Tuesday 23 October 2012

Kafka in Love by Jacqueline Raoul-Duval - Book Review

Title: Kafka in Love
Author: Jacqueline Raoul-Duval
Publisher: Other Press
Publication Date: 13th November 2012
Pages: 272
Format: E-Book - PDF
Genre: Non-Fiction / Biography
Source: ARC via NetGalley

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Kafka was an attractive, slender, and elegant man--something of a dandy, who captivated his friends and knew how to charm women. He seemed to have had four important love affairs: Felice, Julie, Milena, and Dora. All of them lived far away, in Berlin or Vienna, and perhaps that's one of the reasons that he loved them: he chose long-distance relationships so he could have the pleasure of writing to them, without the burden of having to live with them. He was engaged to all four women, and four times he avoided marriage. At the end of each love affair, he threw himself into his writing and produced some of his most famous novels: Amerika, The Trial, and The Castle.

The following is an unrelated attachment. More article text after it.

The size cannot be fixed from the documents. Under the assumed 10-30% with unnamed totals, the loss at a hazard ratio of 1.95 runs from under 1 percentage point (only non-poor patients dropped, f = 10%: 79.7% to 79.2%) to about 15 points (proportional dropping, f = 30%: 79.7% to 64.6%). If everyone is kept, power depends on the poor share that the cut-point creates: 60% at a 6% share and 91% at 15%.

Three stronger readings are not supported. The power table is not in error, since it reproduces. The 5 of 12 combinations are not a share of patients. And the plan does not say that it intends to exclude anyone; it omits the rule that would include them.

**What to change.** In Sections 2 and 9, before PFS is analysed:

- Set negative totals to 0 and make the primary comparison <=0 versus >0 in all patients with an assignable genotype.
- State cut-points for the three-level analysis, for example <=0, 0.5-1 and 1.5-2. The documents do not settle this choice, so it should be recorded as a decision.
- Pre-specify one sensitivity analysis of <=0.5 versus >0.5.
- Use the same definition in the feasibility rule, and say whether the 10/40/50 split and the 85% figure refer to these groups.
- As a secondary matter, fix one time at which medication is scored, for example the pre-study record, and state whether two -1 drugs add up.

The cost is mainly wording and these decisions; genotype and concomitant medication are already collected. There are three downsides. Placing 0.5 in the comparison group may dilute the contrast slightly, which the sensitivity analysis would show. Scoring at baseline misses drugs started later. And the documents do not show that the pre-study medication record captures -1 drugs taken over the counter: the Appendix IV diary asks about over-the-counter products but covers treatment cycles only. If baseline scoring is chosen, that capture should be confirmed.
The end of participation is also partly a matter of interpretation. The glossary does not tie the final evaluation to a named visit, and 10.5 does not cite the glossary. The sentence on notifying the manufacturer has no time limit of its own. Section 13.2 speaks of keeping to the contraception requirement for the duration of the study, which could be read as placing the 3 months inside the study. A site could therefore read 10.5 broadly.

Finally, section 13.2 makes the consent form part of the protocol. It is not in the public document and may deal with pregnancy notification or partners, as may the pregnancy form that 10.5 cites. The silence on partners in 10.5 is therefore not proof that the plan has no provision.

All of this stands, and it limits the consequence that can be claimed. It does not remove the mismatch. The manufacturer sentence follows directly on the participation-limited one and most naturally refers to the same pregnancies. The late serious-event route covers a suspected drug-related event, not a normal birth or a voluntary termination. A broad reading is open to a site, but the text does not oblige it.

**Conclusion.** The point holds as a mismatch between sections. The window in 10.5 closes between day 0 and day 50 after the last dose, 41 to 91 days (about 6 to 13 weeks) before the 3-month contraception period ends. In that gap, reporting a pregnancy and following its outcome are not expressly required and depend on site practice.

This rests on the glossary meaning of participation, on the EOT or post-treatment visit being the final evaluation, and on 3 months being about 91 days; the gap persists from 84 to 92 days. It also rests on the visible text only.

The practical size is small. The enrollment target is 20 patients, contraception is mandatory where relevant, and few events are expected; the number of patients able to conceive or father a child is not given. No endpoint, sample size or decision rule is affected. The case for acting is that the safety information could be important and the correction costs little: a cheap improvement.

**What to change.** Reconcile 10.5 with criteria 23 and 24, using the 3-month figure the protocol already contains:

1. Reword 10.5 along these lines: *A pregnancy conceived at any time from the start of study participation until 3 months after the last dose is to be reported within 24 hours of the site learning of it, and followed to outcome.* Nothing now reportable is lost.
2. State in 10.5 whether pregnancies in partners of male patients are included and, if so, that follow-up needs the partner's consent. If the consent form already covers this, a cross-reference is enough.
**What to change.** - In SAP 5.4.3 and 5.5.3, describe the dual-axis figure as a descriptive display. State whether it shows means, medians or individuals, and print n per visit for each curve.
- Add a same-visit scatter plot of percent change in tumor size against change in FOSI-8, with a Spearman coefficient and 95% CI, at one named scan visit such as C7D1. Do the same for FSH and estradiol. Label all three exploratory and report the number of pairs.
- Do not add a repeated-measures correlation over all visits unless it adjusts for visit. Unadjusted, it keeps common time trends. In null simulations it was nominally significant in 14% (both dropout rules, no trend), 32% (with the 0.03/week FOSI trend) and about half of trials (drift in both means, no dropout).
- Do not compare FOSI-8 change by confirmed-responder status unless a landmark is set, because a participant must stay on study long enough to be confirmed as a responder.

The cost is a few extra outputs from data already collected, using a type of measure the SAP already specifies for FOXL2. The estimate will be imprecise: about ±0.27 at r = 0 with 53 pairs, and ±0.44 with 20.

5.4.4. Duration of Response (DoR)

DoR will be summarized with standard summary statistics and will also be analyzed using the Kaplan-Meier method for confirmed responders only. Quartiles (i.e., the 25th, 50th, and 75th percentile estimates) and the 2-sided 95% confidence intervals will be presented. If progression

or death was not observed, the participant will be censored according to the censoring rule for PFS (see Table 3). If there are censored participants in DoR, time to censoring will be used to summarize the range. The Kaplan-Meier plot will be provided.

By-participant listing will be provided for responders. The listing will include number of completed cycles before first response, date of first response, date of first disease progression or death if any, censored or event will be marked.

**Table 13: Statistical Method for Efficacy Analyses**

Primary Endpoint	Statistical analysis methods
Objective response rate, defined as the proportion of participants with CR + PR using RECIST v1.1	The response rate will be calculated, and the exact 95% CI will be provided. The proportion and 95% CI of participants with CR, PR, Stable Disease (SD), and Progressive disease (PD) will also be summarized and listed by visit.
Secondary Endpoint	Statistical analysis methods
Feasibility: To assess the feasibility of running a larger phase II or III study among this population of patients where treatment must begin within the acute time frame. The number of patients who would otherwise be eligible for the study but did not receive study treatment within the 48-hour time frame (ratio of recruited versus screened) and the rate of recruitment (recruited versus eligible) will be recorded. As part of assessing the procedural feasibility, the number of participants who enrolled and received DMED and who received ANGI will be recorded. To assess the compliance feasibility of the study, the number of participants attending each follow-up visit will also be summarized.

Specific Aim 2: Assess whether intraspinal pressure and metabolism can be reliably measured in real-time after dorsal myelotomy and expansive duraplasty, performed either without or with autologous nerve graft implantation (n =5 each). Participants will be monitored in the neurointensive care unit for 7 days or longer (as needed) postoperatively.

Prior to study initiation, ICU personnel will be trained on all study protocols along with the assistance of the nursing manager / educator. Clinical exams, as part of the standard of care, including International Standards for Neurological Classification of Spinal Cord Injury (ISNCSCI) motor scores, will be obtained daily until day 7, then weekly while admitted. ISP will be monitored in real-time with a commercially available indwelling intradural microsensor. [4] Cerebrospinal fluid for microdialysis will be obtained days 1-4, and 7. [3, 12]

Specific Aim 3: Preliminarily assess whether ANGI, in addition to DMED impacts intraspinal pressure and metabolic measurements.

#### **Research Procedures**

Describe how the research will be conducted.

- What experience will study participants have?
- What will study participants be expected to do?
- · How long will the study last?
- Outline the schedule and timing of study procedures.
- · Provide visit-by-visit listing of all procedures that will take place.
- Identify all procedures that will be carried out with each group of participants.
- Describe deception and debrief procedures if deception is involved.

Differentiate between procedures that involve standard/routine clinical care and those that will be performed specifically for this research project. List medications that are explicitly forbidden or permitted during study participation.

In this charming book, author Jacqueline Raoul-Duval follows the paper trail of Kafka's ardor. She uses his voice in her own writing, and a third of the book is pulled from Kafka's journals. It is the perfect introduction to this giant of world literature, and captures his life and romances in a style worthy of his own. (Goodreads Synopsis)

I have long found Kafka and his writing of interest and have visited the Kafka museum in Prague three times. I therefore knew he had a number of different women in his life over the years and that he had fairly volatile relationships with all of them.

What I enjoyed about this book was the real human quality it brought to those relationships through quotes from letters. It really showed the impact those women had at different times in his life and the way that, and his ill health, affected his writing. 

I found the book easy to read and I never felt bogged down by detail or too many quotes. It was a book both sad and entertaining at the same time. I also appreciated the fact the author didn't end with Kafka's death, but went on to tell what had happened to his friends and family in the following years.

This is not a book that will give you in-depth scholarly insight into Kafka's works, but if you are interested in the life of authors and the things that went on outside of their writing, then this is a worthwhile read.

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